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VTB Bank v. Navitron Projects Corp.

Court of Chancery of Delaware

April 28, 2014

VTB BANK, Plaintiff,
NAVITRON PROJECTS CORP. and DEVELOPMENT MAX, LLC, a Delaware limited liability company, Defendants.

Date Submitted: January 10, 2014

Steven L. Caponi, Esquire and Elizabeth A. Sloan, Esquire of Blank Rome LLP, Wilmington, Delaware, Attorneys for Plaintiff.

Vincent J. Poppiti, Esquire, Carl D. Neff, Esquire, and Austen C. Endersby, Esquire of Fox Rothschild LLP, Wilmington, Delaware, and Ely Goldin, Esquire of Fox Rothschild LLP, Blue Bell, Pennsylvania, Attorneys for Defendants.


John W. Noble Vice Chancellor

Plaintiff VTB Bank ("VTB") filed this action against Defendants Navitron Projects Corp. ("Navitron") and Development Max, LLC ("Development Max, " and together with Navitron, the "Defendants") alleging, among other claims, that the equitable appointment of a receiver for Development Max is warranted due to its "fraud, gross mismanagement and/or positive misconduct."[1] In the Complaint, VTB denominates five causes of action: (i) appointment of a receiver; (ii) intentional fraudulent transfers; (iii) constructive fraudulent transfers; (iv) unjust enrichment; and (v) constructive trust.[2] The Defendants moved to dismiss the Complaint under Court of Chancery Rule 12(b) for lack of personal jurisdiction and insufficiency of service of process as to Navitron, for failure to state a claim, for failure to plead fraud with particularity, and on forum non conveniens grounds.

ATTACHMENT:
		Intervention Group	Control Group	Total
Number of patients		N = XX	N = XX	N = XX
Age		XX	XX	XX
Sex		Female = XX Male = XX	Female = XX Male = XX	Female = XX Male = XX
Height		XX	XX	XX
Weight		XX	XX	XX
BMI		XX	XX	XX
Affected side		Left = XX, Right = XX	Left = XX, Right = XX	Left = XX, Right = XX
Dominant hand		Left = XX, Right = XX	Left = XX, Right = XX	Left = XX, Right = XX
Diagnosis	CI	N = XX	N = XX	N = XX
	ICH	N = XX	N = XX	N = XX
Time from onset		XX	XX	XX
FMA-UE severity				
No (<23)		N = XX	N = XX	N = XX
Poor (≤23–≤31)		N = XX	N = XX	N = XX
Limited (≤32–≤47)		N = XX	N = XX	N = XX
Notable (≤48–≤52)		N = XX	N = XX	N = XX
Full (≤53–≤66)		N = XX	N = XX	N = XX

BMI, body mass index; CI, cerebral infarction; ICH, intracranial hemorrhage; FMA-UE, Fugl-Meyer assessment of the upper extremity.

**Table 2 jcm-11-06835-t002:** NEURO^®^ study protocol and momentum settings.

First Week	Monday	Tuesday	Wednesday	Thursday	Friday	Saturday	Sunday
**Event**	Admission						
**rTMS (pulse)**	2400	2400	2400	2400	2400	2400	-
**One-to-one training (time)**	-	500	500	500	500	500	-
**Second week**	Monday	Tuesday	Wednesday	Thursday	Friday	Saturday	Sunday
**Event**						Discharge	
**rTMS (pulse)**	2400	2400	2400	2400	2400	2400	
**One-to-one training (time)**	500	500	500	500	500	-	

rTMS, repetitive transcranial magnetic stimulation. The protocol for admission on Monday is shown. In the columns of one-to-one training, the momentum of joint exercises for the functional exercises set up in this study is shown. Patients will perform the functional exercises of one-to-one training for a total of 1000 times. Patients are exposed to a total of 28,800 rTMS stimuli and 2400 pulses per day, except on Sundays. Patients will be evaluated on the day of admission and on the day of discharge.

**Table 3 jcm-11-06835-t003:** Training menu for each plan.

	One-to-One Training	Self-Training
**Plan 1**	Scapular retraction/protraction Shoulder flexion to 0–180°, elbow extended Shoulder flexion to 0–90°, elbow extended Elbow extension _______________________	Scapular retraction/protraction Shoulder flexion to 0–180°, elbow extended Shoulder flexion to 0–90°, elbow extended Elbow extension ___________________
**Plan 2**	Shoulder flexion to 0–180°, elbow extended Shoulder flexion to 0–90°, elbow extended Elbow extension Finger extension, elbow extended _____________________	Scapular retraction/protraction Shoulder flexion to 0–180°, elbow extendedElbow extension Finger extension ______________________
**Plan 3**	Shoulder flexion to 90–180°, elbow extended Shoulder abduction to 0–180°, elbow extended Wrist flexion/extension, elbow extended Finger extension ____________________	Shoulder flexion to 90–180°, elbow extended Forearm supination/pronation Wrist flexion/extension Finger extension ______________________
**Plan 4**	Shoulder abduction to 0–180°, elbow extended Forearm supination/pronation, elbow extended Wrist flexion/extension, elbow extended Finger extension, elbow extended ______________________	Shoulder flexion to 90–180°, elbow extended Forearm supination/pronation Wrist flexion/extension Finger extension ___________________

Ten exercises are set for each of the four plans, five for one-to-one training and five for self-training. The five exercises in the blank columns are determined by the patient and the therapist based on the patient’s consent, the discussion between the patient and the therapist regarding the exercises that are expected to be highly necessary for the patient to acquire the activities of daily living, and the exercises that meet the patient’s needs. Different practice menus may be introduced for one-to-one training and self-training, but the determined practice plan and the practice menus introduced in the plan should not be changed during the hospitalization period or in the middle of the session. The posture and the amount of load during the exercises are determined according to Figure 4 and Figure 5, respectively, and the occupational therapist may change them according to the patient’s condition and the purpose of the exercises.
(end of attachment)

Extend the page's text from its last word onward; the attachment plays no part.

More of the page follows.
The Court concludes that it lacks personal jurisdiction over Navitron. The Court also concludes that Development Max cannot be said to face overwhelming hardship if required to defend against VTB's cognizable claims in this forum. Finally, the Court defers ruling on the other aspects of the motion to dismiss.


A. The Parties

VTB is a Ukrainian bank and company located in Ukraine.[4] Navitron is a Panamanian corporation and was, during the period at issue in this action, the managing member[5] of Development Max, a Delaware limited liability company.[6]Although Development Max was formed in 1999, Navitron did not become its managing member until 2008.[7] Before then, the managing members of Development Max were Dmitriy Sviatash ("Sviatash") and Vasiliy Poliakov.[8]